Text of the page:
Critical banner

A critical banner tells the user that they need to either unblock their account, or stop it from being blocked or closed.

Critical banner
When to use

Only use a critical banner:

  • if the user's account is blocked or closing (or at risk of either)
  • if the user has a short time frame in which to act
  • if a user's account could be blocked, remain blocked, or closed permanently if they fail to act

Don't use a critical banner:

  • just because the situation is negative (try an alert instead)
  • if the situation relates to just one activity, like a failed transfer
  • if the situation isn’t time sensitive

Best practice
  • Only use one critical banner at a time, and only ever for a single message.
  • Don’t rely on a critical banner — if the situation is urgent, think how else to contact the user.
  • Only include a description when really necessary, like to give a time frame.


A critical banner should sit across the top of each screen, and be shown on all root screens within the logged in experience (but don’t show it on screens that open on top of other screens).


In most cases, the button should take the user to a screen where they can fix the issue.

In situations where there are multiple things the user might need to do (for example, if their account is closing) consider having the button open a modal, so that you can provide the user with more information.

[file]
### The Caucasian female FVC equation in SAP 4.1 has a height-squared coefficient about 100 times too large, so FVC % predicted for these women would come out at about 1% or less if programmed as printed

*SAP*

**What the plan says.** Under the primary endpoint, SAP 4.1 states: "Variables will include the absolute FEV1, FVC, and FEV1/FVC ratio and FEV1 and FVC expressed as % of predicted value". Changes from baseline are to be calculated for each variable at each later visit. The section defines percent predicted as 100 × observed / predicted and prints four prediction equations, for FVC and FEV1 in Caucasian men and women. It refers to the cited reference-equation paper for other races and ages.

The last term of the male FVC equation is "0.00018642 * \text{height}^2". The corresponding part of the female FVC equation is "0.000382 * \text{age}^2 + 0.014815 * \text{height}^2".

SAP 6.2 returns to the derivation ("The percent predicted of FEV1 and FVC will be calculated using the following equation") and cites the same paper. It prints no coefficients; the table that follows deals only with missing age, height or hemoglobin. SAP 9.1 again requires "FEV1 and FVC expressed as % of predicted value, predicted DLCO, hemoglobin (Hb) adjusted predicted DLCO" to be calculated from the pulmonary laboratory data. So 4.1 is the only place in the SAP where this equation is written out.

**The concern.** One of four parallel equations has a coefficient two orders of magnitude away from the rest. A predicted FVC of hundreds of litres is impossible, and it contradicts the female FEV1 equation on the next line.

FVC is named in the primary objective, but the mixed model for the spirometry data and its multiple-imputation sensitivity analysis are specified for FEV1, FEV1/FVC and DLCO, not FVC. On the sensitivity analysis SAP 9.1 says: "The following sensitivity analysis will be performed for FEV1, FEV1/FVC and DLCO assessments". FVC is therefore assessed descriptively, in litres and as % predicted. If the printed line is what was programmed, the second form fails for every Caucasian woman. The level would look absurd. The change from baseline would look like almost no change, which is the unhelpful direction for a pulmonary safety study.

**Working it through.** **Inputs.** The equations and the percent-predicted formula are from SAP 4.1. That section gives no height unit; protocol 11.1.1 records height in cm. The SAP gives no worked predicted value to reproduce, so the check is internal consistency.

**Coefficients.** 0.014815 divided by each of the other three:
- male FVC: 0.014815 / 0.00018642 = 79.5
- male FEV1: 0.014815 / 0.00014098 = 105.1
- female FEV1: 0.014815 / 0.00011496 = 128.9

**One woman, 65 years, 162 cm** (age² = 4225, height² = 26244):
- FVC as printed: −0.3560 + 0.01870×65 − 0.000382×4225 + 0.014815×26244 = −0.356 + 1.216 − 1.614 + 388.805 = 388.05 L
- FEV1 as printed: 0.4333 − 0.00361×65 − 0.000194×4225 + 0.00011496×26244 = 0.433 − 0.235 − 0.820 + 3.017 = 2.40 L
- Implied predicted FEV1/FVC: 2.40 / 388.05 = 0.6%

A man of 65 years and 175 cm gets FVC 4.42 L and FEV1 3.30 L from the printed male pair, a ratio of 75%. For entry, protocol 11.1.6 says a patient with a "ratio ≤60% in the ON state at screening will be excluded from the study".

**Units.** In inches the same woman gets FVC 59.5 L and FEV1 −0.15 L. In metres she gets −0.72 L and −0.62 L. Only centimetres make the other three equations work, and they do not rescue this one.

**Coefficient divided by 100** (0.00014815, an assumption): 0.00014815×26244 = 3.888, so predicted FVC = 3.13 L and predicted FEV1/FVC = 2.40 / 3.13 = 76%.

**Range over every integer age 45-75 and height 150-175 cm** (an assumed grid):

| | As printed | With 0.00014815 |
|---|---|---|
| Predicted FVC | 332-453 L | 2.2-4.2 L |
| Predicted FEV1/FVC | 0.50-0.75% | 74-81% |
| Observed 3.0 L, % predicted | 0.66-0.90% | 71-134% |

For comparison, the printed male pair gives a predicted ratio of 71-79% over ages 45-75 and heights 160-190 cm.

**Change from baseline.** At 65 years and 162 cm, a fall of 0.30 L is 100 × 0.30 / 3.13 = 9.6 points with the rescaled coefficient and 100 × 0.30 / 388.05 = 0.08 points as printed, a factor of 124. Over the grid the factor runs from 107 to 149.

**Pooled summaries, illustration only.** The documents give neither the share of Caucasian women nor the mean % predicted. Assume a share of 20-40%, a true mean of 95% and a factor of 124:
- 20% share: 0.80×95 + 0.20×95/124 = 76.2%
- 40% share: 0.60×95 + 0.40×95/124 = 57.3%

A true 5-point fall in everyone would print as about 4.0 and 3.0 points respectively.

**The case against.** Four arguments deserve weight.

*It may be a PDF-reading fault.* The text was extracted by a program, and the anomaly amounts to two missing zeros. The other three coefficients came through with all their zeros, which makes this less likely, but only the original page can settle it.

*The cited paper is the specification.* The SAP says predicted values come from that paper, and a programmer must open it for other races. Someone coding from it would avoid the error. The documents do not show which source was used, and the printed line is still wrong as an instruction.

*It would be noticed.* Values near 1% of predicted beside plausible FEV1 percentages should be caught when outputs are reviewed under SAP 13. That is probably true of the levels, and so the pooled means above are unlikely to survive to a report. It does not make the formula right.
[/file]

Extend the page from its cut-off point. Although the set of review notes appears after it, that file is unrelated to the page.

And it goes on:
A critical banner is not dismissible — it should remain until the user has addressed the issue.


When using the critical banner on mobile, keep in mind that its height might change based on the preferred font size that the user has set system-wide for accessibility purposes.



Title copy should:

  • explain the situation and what the user needs to do

  • be short and clear

  • be 1 or 2 full sentences

  • use plain language

  • be in the active voice

  • be in sentence case

  • have a full stop

A critical banner with a very long title.
A critical banner with a short and succinct title.

Description (optional)

Description copy should:

  • give the user a time frame in which to act

  • be short and clear

  • be 1 sentence

  • use plain language

  • be in sentence case

  • have a full stop

A critical banner with a description that doesn't mention a time frame.
A critical banner with a description that mentions a time frame.


Button copy should:

  • start with a verb, like ‘Pay’ or ‘Send’

  • be just a few words (ideally 1 or 2)

  • describe the action (if someone only reads the button, they should know what will happen next)

  • connect to the content around it — for example, it might use the same words as the title

  • avoid using first person pronouns like ‘me’, ‘my’ and ‘I’

  • be in sentence case (only capitalise the first letter of the first word)

  • have no full stop

Content patterns

Suggested copy for common scenarios where a critical banner might be used.

Account blocked

A user won’t be able to use their account when it’s blocked, and any existing activities — like transfers or direct debits — will also fail.

So as well as the critical banner, you should consider using contextual alerts or emails to tell the user about specific activities that need their attention.




We’ve temporarily blocked your account because [reason].


Unblock account

Your account is at risk of being blocked.

You need to [action] by [date] to keep your money moving.